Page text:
Happiness is a butterfly, which when pursued, is always just beyond your grasp, but which, if you will sit down quietly, may alight upon you. – Nathaniel Hawthorne
Happiness, like a butterfly, can be elusive for golf course owners and operators challenged by the shifting tides of economics, demographics and lifestyles. But a new program from Audubon International, where I am honored to serve as chairman of the board of directors, promises some happier days for those with the patience to await the butterflies.
Over the past 20 years, populations of the iconic monarch butterfly have declined by 90 percent. A key reason for the decline is a lack of habitat, especially a lack of milkweed. As it turns out, golf courses represent a wonderful opportunity to plant milkweed and other wildflowers that provide sustenance and habitat for monarchs.
Marcus Gray, the director of Audubon’s Cooperative Sanctuary Program for golf, says: “Golf courses have been identified as having great potential for the development of monarch habitat. We estimate that there are at least 100,000 acres of available space on golf courses to help butterflies.”
No one is arguing that monarchs are the answer to golf’s challenges. But helping to save the king of the butterflies will have tangible benefits. When courses create monarch habitat in out-of-play areas, they increase the beauty of their course. They also make a statement about their commitment to sustainability. According to a 2017 survey by Pew Research, 75 percent of Americans are concerned about the environment and 1-in-5 acts on their concern. A separate Pew study found that women – by 17 percent more than men – are acutely concerned about the environment.
Millennials put their money behind environmentally concerned companies. According to Nielsen global research, nearly three-fourths of millennials support companies committed to positive social and environmental actions and programming.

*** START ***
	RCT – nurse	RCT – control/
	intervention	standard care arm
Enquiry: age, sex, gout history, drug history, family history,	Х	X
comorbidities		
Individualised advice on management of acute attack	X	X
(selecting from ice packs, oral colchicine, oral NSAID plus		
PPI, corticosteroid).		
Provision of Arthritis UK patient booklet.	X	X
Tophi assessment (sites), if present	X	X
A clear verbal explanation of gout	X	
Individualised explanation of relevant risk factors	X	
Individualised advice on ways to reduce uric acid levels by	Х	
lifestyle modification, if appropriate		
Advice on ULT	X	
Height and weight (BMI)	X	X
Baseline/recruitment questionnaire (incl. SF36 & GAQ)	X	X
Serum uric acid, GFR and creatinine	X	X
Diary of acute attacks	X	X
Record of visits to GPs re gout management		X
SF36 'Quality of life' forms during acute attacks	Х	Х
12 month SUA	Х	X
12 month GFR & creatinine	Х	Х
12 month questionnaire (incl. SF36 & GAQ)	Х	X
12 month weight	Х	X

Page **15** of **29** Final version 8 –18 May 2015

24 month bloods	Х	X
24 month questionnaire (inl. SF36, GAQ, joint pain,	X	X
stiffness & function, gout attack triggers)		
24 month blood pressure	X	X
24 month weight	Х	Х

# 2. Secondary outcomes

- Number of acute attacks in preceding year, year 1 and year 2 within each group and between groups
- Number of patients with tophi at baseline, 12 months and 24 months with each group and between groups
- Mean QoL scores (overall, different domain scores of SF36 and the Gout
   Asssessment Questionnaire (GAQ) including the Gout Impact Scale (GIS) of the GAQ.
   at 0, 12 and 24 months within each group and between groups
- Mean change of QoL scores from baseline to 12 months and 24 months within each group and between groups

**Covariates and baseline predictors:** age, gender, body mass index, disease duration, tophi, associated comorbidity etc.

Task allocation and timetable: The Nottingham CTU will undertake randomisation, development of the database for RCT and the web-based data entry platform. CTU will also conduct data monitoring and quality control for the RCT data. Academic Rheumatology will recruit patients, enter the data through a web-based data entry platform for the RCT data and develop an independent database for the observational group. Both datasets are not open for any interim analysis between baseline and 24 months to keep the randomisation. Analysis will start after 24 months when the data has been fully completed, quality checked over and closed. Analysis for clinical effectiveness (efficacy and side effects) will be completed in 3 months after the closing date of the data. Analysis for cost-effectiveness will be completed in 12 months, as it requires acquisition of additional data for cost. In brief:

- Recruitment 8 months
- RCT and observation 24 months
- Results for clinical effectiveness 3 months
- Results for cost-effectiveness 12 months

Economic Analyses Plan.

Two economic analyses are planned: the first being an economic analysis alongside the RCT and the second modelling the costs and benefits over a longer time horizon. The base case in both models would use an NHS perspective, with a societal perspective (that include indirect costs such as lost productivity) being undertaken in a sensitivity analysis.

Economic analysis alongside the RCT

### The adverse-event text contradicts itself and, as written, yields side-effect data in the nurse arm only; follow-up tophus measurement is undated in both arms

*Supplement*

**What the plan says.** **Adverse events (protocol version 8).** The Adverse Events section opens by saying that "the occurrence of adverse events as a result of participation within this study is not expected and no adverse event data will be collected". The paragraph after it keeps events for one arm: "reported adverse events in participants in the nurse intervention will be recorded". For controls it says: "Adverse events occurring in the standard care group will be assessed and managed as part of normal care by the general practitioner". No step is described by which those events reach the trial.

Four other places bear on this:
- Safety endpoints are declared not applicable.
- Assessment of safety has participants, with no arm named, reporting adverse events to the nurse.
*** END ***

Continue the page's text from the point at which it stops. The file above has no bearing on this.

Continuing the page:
“Brands that establish a reputation for environmental stewardship among today’s youngest consumers have an opportunity to not only grow market share, but build loyalty among the power-spending millennials of tomorrow, too,” says Grace Farraj, who leads Public Development & Sustainability at Nielsen.
Any courses out there not interested in appealing to women and millennials?
Audubon is making it easy to do well by doing good. Its “Monarchs in The Rough” program guides land managers through pesticide reduction, site preparation, planting and long-term maintenance of habitat for pollinators. “Our goal is to create at least one acre of new vegetation installed specifically to bolster monarch numbers on every golf course,” Audubon International CEO Christine Kane says. “Many courses have existing gardens and larger plots dedicated to wildlife already.”
The program is open to any golf course in Canada, Mexico or the United States. Superintendents can plan, install and manage monarch habitat on their courses by following guidelines published by Audubon. The program provides superintendents and staff with the information and technical support they need to incorporate monarch habitat into the unique layout of each course. Guidelines include how to plant and establish milkweed and other nectar-producing plants; track progress and manage the habitat; and procure native and ecologically appropriate plant materials, such as milkweed seed. In addition, superintendents can connect with the Audubon network of participating courses and communicate with their customers about the plight of the monarch and how they can help.
Monarchs in the Rough has the potential to provide up to 20 million milkweed plants toward a goal of 1 billion to 1.5 billion stems of milkweed available for monarchs. This amount of plants is what is required to maintain a robust population of butterflies at overwintering sites in Mexico.
Unfortunately, monarchs won’t add to membership rolls or fill tee sheets. But for the small effort required to save one of nature’s greatest wonders, they will certainly bring no small measure of beauty and appreciation. Happiness is, indeed, a butterfly.